Russian Activists Call for Adherence to International Law

First they called on Georgia to stop the military assault on South Ossetia, then they denounced Russian aggression in Georgia. Human rights activists in Russia are speaking up for peace and justice in the Caucasus region.

Writing for the August 11 edition of the Eurasia Daily Monitor, Jonas Bernstein reported that, “Some veteran Russian human rights activists have criticized Russia’s attack on Georgia unequivocally.” Bernstein sourced his report to the Russian news site grani.ru, which may be the most balanced news agency to report on the conflict.

Working backward from the reports at grani.ru, we find an August 7 statement posted at memo.ru, the website for the Memorial International Society founded by Sergei Kovalev. The statement was apparently composed in the first hours of military outbreak, while the Georgian army was advancing northward toward the South Ossetian capital of Tskhinvali.

The Memorial statement reminded readers that the territory of South Ossetia was officially under the peacekeeping purview of the OSCE (Organization for Security and Cooperation in Europe).

“Georgia, as an OSCE member, has an obligation to resolve conflicts with peaceful measures,” said the Memorial statement. “Restoring the territorial integrity of the government cannot be grounds for the dismissal of such responsibilities. War operations in South Ossetia should be rapidly halted. The path of negotiations will be long and difficult, but this is the only way can lasting peace be attained.”

Of course, the statement did not stop the Georgian attack, and Russia soon entered the battlefield of South Ossetia from the north.

As soon as Russia expanded is military operation beyond South Ossetia, Kovalev joined a coalition of human rights activists in Georgia to denounce the aggression in strong terms.

“We call for the immediate stop of aggression against Georgia,” said the statement of August 10, translated into English two days later by theotherrussia.org. “We consider that Russia’s leadership, having set another bloody stain to the country’s reputation, finally made its presence in the Group of Eight unacceptable from a moral point of view.”

On August 11, another statement denouncing Russian military actions came from a Russian opposition party led by Garry Kasparov.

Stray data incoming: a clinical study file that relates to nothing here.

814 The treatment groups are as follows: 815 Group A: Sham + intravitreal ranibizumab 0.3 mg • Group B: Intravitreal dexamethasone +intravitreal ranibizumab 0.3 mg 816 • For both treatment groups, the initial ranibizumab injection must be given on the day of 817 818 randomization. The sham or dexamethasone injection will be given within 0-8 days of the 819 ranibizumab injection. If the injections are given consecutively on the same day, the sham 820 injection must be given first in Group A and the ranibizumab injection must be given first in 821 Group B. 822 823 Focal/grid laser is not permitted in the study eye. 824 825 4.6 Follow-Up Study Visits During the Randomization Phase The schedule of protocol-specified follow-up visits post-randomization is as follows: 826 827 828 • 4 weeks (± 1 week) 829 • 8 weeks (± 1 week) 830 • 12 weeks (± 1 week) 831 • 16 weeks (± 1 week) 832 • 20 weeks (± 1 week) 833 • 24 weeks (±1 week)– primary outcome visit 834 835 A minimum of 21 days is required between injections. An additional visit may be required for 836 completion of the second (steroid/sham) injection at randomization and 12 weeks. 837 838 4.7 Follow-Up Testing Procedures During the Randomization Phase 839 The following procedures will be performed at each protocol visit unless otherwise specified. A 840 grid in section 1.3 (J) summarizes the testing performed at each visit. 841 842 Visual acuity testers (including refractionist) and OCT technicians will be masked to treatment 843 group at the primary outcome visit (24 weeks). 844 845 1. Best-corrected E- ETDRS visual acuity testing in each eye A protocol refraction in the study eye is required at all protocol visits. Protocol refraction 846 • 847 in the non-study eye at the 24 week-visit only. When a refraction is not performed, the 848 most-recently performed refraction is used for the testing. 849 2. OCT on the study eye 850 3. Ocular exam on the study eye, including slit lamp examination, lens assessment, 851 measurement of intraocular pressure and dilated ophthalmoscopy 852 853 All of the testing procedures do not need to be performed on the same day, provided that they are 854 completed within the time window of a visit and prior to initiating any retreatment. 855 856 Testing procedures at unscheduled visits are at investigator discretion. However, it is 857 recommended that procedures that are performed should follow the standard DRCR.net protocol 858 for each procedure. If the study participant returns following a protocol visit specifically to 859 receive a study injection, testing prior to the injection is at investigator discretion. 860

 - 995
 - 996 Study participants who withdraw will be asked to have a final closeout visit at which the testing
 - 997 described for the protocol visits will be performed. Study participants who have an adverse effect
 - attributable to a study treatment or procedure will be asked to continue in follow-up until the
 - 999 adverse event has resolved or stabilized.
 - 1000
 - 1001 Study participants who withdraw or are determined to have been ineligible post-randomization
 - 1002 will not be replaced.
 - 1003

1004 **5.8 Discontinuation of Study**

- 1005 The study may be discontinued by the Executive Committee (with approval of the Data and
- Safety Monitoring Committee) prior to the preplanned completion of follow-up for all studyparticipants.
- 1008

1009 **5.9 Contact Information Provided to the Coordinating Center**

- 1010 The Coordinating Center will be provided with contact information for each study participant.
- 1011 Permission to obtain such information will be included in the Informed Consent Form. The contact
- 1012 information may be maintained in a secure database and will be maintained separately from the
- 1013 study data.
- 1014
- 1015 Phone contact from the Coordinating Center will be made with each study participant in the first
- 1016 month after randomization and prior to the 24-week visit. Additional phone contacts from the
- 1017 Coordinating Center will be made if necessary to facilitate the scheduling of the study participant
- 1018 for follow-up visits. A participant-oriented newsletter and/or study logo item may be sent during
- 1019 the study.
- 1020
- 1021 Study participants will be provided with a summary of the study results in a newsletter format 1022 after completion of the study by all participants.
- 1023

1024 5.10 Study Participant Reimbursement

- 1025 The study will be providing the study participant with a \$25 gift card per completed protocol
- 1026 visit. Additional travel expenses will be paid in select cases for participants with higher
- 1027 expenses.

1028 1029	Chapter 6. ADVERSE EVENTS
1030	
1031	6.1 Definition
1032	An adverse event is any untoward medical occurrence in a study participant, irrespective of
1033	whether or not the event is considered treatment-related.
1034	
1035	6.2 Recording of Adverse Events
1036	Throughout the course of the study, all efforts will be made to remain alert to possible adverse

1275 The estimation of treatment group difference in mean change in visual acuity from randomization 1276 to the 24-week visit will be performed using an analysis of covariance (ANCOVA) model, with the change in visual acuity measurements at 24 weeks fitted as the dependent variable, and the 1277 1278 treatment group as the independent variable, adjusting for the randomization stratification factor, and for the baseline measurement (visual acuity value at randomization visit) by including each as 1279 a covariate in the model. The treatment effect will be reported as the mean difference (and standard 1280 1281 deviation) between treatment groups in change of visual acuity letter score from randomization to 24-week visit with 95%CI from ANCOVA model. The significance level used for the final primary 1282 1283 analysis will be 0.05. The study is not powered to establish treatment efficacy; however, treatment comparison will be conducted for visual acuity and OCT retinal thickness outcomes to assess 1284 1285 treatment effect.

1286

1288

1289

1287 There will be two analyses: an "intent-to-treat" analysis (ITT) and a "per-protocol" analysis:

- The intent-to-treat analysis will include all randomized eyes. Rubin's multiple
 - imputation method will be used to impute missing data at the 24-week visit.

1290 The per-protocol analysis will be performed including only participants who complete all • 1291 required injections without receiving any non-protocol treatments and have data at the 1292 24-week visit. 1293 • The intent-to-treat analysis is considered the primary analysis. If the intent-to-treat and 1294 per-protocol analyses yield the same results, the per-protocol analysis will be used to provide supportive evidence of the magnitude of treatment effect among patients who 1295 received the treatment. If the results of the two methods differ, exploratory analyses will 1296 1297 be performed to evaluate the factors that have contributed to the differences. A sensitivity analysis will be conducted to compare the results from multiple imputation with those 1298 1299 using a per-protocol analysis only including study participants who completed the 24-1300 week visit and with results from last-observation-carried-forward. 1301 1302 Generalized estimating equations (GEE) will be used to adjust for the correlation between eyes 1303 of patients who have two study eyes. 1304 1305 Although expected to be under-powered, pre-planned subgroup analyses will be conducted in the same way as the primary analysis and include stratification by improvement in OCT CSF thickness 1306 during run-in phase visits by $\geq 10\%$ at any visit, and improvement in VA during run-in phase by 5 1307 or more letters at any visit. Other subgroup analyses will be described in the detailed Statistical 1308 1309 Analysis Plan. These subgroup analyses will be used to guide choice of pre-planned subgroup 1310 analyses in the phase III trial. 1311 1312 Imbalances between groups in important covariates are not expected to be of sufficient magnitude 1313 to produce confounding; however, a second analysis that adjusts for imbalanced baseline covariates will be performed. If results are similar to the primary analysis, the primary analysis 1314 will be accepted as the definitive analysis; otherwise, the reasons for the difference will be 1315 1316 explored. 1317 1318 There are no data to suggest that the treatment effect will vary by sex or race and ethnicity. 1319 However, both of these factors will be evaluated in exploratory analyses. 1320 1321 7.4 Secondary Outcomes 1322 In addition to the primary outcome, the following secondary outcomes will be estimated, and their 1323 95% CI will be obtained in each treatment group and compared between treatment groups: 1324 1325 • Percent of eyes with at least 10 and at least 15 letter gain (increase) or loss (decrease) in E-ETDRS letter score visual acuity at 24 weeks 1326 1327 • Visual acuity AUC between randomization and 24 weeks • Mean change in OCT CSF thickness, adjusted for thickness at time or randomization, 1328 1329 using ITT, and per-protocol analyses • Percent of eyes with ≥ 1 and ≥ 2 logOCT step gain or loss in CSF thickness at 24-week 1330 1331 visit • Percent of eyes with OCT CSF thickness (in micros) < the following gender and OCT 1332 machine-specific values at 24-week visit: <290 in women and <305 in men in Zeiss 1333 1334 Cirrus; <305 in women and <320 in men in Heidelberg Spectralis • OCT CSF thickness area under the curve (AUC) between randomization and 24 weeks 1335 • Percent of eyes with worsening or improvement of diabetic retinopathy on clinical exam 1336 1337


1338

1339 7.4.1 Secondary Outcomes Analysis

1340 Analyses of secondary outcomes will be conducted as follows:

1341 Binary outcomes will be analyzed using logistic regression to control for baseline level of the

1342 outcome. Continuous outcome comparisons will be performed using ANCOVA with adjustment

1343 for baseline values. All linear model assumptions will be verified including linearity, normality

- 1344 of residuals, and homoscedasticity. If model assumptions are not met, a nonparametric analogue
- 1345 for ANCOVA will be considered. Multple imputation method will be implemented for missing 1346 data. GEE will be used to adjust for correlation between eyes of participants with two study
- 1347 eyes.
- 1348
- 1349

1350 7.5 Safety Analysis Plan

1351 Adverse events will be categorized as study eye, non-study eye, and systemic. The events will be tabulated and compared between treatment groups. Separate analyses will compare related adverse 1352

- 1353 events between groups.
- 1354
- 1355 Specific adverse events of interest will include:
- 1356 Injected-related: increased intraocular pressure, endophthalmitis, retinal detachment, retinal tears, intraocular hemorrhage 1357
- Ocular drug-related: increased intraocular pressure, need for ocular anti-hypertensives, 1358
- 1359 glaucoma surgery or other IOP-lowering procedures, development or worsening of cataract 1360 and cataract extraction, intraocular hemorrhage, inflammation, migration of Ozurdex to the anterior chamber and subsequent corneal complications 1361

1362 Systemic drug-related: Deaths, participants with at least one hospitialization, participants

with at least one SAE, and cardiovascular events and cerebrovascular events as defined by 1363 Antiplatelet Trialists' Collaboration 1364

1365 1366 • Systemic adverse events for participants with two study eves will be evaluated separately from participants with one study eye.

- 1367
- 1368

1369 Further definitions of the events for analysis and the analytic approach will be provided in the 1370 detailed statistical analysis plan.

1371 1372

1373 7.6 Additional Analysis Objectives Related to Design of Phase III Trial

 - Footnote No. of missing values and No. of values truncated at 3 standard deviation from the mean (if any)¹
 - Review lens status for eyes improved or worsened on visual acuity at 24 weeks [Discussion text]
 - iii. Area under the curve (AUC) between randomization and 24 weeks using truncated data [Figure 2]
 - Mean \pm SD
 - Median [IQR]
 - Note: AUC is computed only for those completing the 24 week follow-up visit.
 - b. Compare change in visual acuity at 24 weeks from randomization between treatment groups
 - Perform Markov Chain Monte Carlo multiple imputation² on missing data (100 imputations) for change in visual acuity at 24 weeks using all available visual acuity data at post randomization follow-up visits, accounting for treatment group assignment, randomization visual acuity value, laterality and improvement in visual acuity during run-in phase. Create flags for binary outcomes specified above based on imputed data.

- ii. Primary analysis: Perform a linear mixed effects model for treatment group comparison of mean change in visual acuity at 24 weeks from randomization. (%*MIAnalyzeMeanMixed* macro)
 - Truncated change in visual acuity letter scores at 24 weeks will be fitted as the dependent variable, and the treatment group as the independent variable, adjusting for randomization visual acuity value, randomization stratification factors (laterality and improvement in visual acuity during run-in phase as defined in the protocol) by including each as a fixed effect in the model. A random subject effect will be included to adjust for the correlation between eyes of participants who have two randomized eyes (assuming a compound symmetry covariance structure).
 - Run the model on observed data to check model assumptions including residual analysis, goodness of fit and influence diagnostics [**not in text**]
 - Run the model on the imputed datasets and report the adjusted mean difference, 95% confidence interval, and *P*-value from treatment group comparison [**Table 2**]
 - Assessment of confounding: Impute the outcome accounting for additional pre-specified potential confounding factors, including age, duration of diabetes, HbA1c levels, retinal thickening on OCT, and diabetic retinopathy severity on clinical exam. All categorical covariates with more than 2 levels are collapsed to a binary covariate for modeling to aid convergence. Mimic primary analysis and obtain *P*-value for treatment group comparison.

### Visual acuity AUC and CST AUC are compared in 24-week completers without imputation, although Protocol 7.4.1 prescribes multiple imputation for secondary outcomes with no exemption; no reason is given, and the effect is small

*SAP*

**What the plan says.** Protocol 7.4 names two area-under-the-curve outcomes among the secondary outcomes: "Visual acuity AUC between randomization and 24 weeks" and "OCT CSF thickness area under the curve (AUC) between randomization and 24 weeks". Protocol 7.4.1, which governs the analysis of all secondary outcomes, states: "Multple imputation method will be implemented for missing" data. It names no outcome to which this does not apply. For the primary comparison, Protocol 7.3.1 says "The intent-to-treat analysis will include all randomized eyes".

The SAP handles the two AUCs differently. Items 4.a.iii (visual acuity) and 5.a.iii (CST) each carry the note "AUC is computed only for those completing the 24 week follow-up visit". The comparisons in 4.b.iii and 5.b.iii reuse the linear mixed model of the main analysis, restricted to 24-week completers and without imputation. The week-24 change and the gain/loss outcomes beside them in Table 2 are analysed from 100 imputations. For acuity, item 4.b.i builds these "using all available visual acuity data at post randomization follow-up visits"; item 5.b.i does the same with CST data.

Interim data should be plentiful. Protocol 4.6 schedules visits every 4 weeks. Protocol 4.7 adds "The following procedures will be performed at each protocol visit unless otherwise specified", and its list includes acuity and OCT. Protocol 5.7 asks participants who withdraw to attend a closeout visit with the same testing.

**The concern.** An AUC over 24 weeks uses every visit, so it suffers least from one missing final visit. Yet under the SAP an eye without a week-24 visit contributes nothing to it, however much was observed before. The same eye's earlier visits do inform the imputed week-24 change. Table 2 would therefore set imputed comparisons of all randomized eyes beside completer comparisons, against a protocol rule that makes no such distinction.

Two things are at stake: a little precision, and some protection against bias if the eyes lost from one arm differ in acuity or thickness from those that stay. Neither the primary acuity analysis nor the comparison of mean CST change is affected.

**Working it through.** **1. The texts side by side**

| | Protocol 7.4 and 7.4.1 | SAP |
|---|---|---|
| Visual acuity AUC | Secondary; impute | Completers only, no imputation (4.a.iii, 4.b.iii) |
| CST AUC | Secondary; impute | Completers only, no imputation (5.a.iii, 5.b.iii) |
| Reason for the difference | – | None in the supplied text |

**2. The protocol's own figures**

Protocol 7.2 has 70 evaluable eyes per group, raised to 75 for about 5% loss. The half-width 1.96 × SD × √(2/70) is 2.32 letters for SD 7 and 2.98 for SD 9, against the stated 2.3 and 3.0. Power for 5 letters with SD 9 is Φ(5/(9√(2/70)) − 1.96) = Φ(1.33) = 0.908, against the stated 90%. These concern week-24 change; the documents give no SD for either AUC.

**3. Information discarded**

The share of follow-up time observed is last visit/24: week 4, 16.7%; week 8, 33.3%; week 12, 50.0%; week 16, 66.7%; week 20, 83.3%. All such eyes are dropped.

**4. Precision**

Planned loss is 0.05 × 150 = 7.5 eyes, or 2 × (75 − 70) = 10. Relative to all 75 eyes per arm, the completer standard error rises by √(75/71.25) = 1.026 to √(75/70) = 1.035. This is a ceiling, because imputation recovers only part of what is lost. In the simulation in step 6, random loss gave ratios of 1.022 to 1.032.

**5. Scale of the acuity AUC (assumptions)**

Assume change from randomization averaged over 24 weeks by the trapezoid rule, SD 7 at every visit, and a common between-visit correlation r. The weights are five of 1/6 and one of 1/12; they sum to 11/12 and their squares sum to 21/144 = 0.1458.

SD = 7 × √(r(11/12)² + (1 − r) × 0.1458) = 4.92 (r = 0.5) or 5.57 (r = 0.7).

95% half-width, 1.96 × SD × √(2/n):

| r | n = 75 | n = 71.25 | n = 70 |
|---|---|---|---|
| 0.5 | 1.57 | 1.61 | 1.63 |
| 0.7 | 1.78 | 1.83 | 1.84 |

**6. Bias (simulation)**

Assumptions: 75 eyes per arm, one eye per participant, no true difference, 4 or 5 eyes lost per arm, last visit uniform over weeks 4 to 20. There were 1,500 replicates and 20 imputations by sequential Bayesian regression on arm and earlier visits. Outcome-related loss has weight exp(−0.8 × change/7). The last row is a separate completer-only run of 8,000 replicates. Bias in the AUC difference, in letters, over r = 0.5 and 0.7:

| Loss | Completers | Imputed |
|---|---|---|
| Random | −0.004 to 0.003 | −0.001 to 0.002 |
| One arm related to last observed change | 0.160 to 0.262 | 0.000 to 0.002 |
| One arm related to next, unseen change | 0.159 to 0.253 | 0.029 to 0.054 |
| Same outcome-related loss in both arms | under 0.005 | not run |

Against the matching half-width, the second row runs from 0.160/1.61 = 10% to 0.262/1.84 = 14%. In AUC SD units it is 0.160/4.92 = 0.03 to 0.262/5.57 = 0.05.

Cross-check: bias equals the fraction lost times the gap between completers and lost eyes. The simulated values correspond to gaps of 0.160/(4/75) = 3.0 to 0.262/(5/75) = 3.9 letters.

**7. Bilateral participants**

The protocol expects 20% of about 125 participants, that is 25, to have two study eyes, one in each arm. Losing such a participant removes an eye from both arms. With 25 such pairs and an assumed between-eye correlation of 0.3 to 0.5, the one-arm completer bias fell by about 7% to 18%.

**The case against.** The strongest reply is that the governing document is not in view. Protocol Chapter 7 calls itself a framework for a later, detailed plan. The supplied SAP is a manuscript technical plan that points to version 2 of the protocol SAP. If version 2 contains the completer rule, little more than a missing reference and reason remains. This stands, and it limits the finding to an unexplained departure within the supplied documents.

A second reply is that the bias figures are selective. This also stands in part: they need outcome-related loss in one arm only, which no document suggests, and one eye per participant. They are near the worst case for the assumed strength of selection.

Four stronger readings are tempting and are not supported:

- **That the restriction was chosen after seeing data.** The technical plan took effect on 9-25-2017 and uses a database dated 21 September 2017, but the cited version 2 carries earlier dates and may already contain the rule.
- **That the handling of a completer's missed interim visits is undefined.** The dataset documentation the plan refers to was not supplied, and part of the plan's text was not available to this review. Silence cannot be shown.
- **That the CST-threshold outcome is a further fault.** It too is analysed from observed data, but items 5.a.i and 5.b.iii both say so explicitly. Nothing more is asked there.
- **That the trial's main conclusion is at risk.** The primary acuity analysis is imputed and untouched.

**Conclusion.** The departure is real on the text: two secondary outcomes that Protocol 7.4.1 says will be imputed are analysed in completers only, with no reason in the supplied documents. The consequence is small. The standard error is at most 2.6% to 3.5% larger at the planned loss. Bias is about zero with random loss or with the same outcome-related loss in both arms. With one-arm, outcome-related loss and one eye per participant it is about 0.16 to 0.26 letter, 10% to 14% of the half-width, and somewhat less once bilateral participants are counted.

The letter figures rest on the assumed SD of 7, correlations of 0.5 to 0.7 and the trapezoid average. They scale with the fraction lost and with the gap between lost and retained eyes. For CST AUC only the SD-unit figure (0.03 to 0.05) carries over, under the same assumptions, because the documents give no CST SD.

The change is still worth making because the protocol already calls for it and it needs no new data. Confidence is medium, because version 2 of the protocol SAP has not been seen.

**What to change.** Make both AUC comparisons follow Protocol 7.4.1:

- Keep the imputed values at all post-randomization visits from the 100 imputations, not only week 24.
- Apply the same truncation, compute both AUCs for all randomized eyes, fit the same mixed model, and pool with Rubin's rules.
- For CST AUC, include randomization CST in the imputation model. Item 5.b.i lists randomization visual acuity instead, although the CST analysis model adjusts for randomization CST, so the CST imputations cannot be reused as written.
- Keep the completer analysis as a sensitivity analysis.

“Today, it is short-sighted to concentrate solely on criticism of [Georgian President] Saakashvili,” said the statement by the United Civil Front (again translated by theotherrussia.org). “To demand an immediate cease-fire and start of talks is correct, but insufficient. If we want to eliminate the risk of repeating similar tragic situations in the future, the Russian authority must bear responsibility for its actions before its citizens.”

Kasparov’s party wants to hold Moscow accountable for longstanding policies that have served to perpetuate a conflict in South Ossetia.

“As a first step,” says the party statement, “the president and prime-minister would do well to explain why the government is issuing tens of thousands of Russian passports in the territory of a neighboring country, with which we maintain normal diplomatic relations? Why are the key posts in the South Ossetian government and security services occupied by career Russian civil servants and military personnel? Why, after an attack on Russian peacekeepers by the superior forces of the opponent in Tskhinvali, did the official establishment stand in a state of stupor for several hours, and didn’t rush to provide military assistance? What does the Kremlin want to achieve by escalating the conflict with Georgia and expanding the theater of military operations?”

These critical words from Russian human rights activists and politicians offer a framework for peace activism in the USA. As we read the Russian activists’ recollections of Russian mistakes and crimes, we may find ways to join grievances against the misadventures and illegalities of our own aggressive state.

As the USA prepares to introduce a militarized humanitarian mission into Georgia, the words of Russian dissidents apply: “Historical experience shows that the interference of our country in someone else’s affairs inevitably, and contrary to any claims of ‘assistance,’ leads to innumerable misfortunes. “

Isn’t there an eerie echo for American activists in the following paragraph by Russian human rights activists?